Date of Award
Executive Doctorate in Business Administration
Dr. Mark Keil
Dr. Lars Mathiassen
Dr. A. Wayne Lord
Small businesses and small business networks have become increasingly important over the past two decades. However, limited empirical research has been carried out on the interactions of these small businesses, specifically within supportive networks. This research focuses on the interaction of firms and organizations within a successful small business innovation network, and how innovative business practices are developed. Innovation network theory was used as a lens to view the dynamics within an innovation network comprised entirely of small businesses and organizations. For this research, a qualitative case study was undertaken, with an emergent wine region in Southern California targeted as an ideal case in which to study a small business innovation network. This research showed that in this instance of a small business innovation network, a hub firm, as defined by innovation network theory does not exist to orchestrate and manage the interactions within the network. Thereby, an adapted model for small business innovation networks is proposed and the results from this qualitative case study are mapped using this adapted theory. The results show a constellation of firms and organizations at the core of the network composition, undertaking deliberate and emergent strategies that affect the outcome and success of all members of the small business innovation network. The research identified a significant sense of place embedded in the regional culture and the importance of effective regional planning in positively impacting the success of the small business innovation network.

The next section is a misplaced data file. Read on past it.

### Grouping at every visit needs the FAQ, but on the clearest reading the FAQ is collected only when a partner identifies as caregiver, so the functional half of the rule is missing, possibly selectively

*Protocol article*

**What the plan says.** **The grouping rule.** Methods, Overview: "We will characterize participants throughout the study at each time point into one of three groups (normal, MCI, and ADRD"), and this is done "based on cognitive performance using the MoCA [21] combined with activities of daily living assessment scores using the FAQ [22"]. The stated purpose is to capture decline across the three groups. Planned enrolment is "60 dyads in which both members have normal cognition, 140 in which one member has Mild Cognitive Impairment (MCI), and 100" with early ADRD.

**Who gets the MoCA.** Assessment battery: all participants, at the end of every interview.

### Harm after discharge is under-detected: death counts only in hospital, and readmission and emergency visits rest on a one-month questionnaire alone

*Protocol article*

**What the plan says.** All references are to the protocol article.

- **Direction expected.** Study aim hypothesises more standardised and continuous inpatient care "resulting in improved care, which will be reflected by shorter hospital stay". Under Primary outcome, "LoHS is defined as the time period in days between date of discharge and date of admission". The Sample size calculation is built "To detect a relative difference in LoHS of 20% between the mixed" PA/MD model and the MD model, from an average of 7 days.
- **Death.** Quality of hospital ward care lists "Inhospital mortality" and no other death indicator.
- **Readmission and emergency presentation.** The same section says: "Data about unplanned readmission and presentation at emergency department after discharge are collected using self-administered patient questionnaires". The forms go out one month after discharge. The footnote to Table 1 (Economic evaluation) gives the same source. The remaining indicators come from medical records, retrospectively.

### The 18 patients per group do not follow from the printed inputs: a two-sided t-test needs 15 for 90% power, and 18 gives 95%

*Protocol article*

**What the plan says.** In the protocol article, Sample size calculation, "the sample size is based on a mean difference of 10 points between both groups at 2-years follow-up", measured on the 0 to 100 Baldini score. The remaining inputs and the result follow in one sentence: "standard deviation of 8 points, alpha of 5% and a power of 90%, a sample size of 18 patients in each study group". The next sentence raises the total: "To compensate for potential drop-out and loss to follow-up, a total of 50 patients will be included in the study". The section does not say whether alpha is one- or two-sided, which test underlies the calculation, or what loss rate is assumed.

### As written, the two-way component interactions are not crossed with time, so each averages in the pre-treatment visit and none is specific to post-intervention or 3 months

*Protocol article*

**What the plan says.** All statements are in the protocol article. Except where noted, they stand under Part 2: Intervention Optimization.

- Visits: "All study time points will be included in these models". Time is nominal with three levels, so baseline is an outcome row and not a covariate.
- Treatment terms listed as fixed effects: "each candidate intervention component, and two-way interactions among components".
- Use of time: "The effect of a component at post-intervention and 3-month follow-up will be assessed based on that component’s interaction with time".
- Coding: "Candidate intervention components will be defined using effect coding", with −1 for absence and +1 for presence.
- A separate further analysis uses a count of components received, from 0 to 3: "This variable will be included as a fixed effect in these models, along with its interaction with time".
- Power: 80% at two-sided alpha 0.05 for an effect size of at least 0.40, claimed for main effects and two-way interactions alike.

Miller, Jeanette Kay, "An Adapted Model for Small Business Innovation Networks: The Case of an Emergent Wine Region in Southern California" (2012). Business Administration Dissertations. Paper 6.